Thursday, May 23, 2013

Week 17: Majesty and Mystery in Jordan

It has been way too long since I last updated my blog. One of the main reasons for the silence on my blog is the fact that my computer was out of commission for about three weeks of that time (another story for another post). The other reasons are that I'm simply living life in the Holy Land, meaning I don't have time to devote to blogging (and I may have developed an obsession with watching Criminal Minds online). Nevertheless, I have recently completed one of my most adventurous trips since I've been here (perhaps even in my life).

Last week was the holiday of Shavuot. What I have gathered about the meaning of this is that you eat dairy food, study Torah 24 hours straight, and I had Tuesday and Wednesday off from class. My friends Mollie, Brittany, Violet, and I decided to take advantage of the break to go to Eilat, Israel and Jordan for the week. Mollie and Brittany have recently become big fans of Couch Surfing. Basically you make a profile on a website and find other profiles of people willing to host travelers for a night or two for free. It's actually a fantastic way to travel on a budget (being a student abroad is hard).

Our plan was to take the 7:00 am bus from Jerusalem to Eilat and stay with someone in/near Eilat Tuesday and Wednesday nights. Thursday morning, we would head to the Jordan border, cross into Aqaba, stay in Jordan Thursday and Friday nights, visit Petra, and return to Israel Saturday in time to catch the bus from Eilat to Jerusalem after Shabbat ended. Like I said, this was the plan. What actually happened is something completely different. Providence must have had a hand in all of this for reasons that you will see.

Tuesday morning, we rose bright and early (5:30 am) and headed to the bus station. We didn't end up leaving until 6, and we didn't want to miss the bus to Eilat (we knew it would be busy), so we took a cab to the bus station. We stood in line with about 100 other people who were all trying to go to Eilat on the first day of this holiday. No one had told us that we needed to buy our tickets online beforehand. Even with the two buses, we were not able to board because everyone else had bought tickets. We decided that since both the 7 am and 10 am buses were booked (the next bus wouldn't be until 2 pm), we would try to hitchhike to Eilat. Disclaimer: Hitchhiking in Israel is much different than it is in the States. Mollie and I had multiple successful hitchhiking attempts over Pesach break. That story will come in another post. I promise.

So the four of us walked from the bus station to the streets to try to get to the highway going south that would take us to Eilat. We asked everyone we saw which highway we wanted to get to. Each person gave us a completely different answer, which was super helpful. We were successful in hitchhiking a few times; however, we literally hitchhiked from the Central Bus Station back to the Kfar by 9:00 am, where we had left at 6:00, earlier that morning. Three hours into our journey, things weren't really going as planned. We were all tired, moody, and hadn't had our coffee. We didn't know where we were going or how to get there. I, being my mother, had packed a huge pack full of anything anyone would need on our trip, including lots of food and about 4 liters of water. I was tired of walking around carrying this pack. I just wanted to go to bed, especially since it was so close. We decided that hitchhiking to Eilat wasn't really going to work. So we went back to the Central Bus Station to buy tickets on the 2:00 bus before they sold out.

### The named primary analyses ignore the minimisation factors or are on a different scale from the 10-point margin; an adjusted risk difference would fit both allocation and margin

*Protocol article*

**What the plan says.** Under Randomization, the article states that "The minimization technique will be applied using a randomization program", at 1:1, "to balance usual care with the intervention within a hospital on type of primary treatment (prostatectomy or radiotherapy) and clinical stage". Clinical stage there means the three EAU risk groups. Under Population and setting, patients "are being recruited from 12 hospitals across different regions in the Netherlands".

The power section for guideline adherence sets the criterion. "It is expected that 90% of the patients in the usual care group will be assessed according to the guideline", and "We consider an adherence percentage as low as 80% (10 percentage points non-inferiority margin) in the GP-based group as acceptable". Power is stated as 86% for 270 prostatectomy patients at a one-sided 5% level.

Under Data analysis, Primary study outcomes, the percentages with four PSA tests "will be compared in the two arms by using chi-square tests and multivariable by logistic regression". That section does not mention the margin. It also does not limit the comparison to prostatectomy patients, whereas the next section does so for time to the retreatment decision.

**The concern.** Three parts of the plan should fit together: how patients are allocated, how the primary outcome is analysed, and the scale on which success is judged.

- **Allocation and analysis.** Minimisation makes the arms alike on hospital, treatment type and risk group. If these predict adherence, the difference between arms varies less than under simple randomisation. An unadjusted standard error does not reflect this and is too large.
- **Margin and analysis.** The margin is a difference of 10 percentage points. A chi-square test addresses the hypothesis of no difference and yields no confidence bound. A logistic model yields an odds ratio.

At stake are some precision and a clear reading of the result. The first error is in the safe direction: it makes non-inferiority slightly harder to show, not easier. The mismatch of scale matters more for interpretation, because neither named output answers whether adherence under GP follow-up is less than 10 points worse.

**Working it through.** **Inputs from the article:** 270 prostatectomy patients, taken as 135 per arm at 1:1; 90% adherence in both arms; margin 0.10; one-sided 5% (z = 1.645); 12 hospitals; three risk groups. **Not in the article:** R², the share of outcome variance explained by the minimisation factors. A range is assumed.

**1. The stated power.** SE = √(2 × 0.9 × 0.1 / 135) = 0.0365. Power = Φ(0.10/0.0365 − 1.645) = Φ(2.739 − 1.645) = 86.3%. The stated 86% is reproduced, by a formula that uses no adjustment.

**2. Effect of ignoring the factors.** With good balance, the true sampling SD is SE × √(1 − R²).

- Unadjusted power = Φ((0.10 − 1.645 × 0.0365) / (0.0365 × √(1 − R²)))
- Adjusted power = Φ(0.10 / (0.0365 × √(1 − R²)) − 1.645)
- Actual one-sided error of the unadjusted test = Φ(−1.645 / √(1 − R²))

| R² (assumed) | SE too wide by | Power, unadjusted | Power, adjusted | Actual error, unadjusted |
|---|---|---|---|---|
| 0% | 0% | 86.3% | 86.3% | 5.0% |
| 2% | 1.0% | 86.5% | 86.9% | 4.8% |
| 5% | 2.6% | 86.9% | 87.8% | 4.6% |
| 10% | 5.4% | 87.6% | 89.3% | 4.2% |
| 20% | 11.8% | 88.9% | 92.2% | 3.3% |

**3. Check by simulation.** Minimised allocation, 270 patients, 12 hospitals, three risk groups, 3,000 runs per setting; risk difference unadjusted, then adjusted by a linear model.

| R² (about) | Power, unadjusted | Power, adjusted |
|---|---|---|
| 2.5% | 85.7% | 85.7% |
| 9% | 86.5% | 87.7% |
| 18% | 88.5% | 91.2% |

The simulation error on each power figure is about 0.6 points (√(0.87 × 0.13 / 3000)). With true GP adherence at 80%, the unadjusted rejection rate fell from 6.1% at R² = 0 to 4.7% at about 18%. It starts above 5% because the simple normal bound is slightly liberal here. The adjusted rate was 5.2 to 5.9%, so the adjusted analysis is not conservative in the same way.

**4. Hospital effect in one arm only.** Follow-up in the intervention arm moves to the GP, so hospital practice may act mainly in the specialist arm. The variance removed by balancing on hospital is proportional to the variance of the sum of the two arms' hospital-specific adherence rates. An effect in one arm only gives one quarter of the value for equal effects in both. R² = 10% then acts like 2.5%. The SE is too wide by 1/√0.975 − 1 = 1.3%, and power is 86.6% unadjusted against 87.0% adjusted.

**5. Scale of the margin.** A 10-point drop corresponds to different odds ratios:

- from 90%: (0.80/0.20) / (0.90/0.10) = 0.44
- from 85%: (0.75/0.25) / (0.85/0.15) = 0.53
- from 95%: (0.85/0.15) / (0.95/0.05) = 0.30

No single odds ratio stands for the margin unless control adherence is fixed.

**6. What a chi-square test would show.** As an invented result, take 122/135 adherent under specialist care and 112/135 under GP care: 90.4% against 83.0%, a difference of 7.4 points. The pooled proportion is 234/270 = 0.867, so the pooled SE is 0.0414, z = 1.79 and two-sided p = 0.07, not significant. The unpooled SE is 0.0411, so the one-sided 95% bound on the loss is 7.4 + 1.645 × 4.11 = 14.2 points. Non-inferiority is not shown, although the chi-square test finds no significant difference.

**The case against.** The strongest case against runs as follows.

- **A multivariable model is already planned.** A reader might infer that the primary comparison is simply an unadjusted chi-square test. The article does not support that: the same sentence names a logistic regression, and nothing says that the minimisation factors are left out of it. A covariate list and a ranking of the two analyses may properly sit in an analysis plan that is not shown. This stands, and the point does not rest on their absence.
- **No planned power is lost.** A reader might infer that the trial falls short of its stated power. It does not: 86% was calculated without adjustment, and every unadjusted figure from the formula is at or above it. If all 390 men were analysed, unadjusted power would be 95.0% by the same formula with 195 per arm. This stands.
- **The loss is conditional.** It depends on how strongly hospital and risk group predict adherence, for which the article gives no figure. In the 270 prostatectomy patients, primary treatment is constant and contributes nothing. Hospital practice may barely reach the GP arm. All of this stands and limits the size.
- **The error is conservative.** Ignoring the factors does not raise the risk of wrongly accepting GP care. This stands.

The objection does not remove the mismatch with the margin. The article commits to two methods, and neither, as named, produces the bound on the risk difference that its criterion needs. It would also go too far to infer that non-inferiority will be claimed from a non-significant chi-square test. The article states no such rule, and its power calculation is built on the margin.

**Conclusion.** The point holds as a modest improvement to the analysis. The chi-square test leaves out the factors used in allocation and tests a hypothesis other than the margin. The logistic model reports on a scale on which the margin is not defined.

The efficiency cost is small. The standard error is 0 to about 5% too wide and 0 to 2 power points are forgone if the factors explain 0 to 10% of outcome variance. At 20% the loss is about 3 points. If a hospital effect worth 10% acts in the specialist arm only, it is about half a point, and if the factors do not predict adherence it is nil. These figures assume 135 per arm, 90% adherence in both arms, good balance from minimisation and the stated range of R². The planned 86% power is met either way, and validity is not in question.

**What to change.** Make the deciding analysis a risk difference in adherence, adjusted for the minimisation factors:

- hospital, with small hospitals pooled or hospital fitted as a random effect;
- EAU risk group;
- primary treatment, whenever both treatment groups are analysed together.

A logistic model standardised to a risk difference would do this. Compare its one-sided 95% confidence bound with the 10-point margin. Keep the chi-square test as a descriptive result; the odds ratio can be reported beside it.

We arrived back at the bus station around 10:30, just after the 10:00 bus had departed. We bought our tickets and spent the next 3 1/2 hours sitting on the cold bus station floor napping, eating, and being delirious. It was ridiculous. We boarded the bus for Eilat at 2 and were finally on our way.

About three hours later, we got off the bus at Kibbutz Ketura, our lodging for our time in Eilat. We had struggled to find a couch surfing host in Eilat, but Mollie found Jake a few days before. Jake is from Chicago, visited Israel, and never left. He made Aliyah (became an Israeli citizen) and has been living on this kibbutz for four years. He was a fantastic host. We arrived just in time for Shavuot dinner, which was an amazing feast. Everyone was so impressed by the communal lifestyle on the Kibbutz, as they all come from basically a big city lifestyle. For me, I recognized what I have come to know and love in my time living, working, and volunteering in intentional communities at Bethelwoods and with Christian Appalachian Project. It was amazing for me to watch my friends become entranced by the lifestyle that I have already fallen in love with. They kept saying that this is the Israel that people fall in love with. This is the reason people stay. I believe that a large part of the reason for that is that the kibbutz lifestyle is so isolating from the rest of the country, particularly the conflict. In Jerusalem, we see it every day. On the kibbutz, it is so distant and invisible.

Wednesday morning, we slept in late, got lunch in the dining hall, and began our trek to Eilat. Kibbutz Ketura is actually about 30-40 minutes away from Eilat proper so how did we want to get there? We had to try our hand at hitchhiking again. It is much easier hiking to Eilat from the middle of the desert than it is from the middle of Jerusalem. There is really only one way for people to go on this highway. In less than 15 minutes, a woman in a van pulled over. She said she only had room for one, but Brittany, Violet, and I said we could ride in the back. So we did. This woman was from the Ukraine originally. She didn't have seats in the back of her van because she has a goat who normally rides in the hay that we were sitting on. She had just dropped her goat off at a party (interpret that as you wish) and was going to visit her boyfriend who lived in Eilat. She drove us all the way to the middle of Eilat and asked for no payment. It was great.